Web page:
“Because a few times a week, I write something that makes me laugh out loud as I type it. And I think to myself, “How cool is this that I get to write something that will make my friends laugh, and to know that 2.5 million other women are also going to read it? More than twice I’ve had the straight-out-of-a-movie moment after meeting a stranger when they say, ‘Oh, I just read this thing in Glamour about such and such,’ and I get to say back, ‘Wow, I wrote that!'”
WHEN THE JOB SUCKS:
“First, I’m writing for someone else. And second, when all my energy goes into something that gets tossed around a hair salon for a month, and then into the garbage with the split ends.”
WHEN THE JOB ROCKS:
“Well, I like to write. But more than writing, I like to finish writing. I like to read my final product and think, ‘Damn, girl, that’s good!?’
“And if I didn’t have to write five days a week, I wouldn’t. I’d be watching head-to-head episodes of the Golden Girls.
“So, being forced to produce creatively on a daily basis is the thing I love the most, it’s not only good for my soul, but it also wrings the best out of me. The more often I write, the better my chances of producing something halfway decent. It’s basic math.
“Also, while writing is a squeeze-the-clever-juice-from-your-brain gig, editing adds the project-planning and problem-solving element to the job, which I also get off on. One minute I’m assigning a story about ‘Surprisingly Important Sex Moments’ to a male writer, the next minute I’m calling publicists to arrange an interview with Jaime Pressly and Simon Rex, and the next I’m taking a writer out for sushi to plan her piece on road-testing pick-up tricks.”
“It’s what I do best. Some people like writing investigative pieces, tracking down bouncers who witnessed a fight at the Limelight; I enjoy the creativity at the keyboard, turning those nauseatingly familiar stories on finding true love into something worth reading. I like that I can make references to Magnum PI’s moustache, Capezio shoes, and Ramen noodles because my audience is exactly like me. After dredging up Maxim jokes for men for four years, it’s a welcome break to take the first thing that comes to my mind and slap it into an article.”
WHAT IT MEANS TO BE A SENIOR EDITOR AT GLAMOUR:
“It means that everything that happens to my friends and I in our dating lives is fodder for a story. Every two or three weeks, we have an ideas meeting. All the editors come prepared with ideas, of course, but more often, rather than going over them, my editor turns to each of us and asks, ‘What happened on your last date?’
“During one meeting, I told her about a friend of mine who was mad for a jerk who didn’t invite her to his birthday bash, but invited her over the next day to help him clean up — and my friend almost went. After the ‘Oh, noooo!!?’s subsided, we spun it into a two-page story called ‘Temporary Love Insanity’ about other embarrassing things usually sane women have done in the name of lust.
“Where else do you get paid for having a decent social life and a keen ear for interesting stories?”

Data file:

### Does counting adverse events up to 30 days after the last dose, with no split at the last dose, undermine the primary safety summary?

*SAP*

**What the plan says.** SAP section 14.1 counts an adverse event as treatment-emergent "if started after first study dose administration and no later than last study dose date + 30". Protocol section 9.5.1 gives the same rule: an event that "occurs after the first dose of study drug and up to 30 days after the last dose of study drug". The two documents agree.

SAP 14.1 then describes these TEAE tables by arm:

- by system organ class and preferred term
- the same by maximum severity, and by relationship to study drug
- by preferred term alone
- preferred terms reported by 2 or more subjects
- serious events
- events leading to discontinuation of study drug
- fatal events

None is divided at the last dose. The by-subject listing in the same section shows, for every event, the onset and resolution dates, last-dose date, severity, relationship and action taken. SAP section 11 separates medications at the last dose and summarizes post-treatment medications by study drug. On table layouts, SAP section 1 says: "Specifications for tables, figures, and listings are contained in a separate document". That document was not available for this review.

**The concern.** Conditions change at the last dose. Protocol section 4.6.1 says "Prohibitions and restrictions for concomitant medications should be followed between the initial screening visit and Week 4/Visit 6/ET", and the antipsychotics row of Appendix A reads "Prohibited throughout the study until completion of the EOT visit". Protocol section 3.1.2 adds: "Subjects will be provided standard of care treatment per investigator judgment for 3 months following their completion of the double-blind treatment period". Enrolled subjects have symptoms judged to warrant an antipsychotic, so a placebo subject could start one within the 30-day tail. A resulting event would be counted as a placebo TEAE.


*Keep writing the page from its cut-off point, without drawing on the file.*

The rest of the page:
“I’m getting a kick out of editing right now, and magazine life suits me well, so I’ll probably stay in the business for a few more years. My other plan is to find the energy to complete one of the two novels I’ve started, like every other twentysomething writer on the face of the earth.
“I want to be able to look at a stack of pages and know that the words are all by me and for me. Kind of like the sous chef who opens her own restaurant — I want to be able to say ‘If it was all left up to me, this is what I’m capable of.'”
[BOY SINGER] I’m really into the voice of that guy from Coldplay. When he sings that line “Look at the stars?” in “Yellow,” I about lose my motor skills.
[GIRL SINGER] Shirley Bassey.
[BAND] Changes daily. Today it’s Massive Attack.
[AUTHOR] Anne Tyler absolutely KILLS me. She can create characters like nobody’s business, and after reading eight of her books, I’m still surprised that I pick up a new one and get so wrapped up in the story that I finish it in two days.
[LAST BOOK READ] I’m almost finished reading Prozac Nation. It’s a gas.
[CUISINE] I get cravings for Japanese hibachi food. Never mind that you really only get it in restaurants like Benihana, favored by 13-year-old birthday girls.
[LEISURE ACTIVITY] Rollercoasters. Pretty far from ‘leisurely’ but I once drove 13 straight hours just to ride the best one in the country.
[WORK ACTIVITY] Taking a break from work and going down to the Conde Nast cafeteria for rice crispie treats.
[ARTIST] Sante D’Orazio, the photographer. I flip through one of his celebrity photo books about once a month. Seriously shiny happy people.
[HEROINE] Michelle Yeoh. That woman kicks ass, among other things.
[GETTING READY MUSIC] A CD called Lazy Dog, based on club night in London by the same name. Second CD, mixed by DJ Jay Hannan, track 5, Cada Vez. Puts the boogie in your bootie.
[GUILTY PLEASURE] TV marathons. Real World/Road Rules challenge. Eco-challenge. Making the Band. You give me eleven episodes, I’ll give you my entire Saturday afternoon.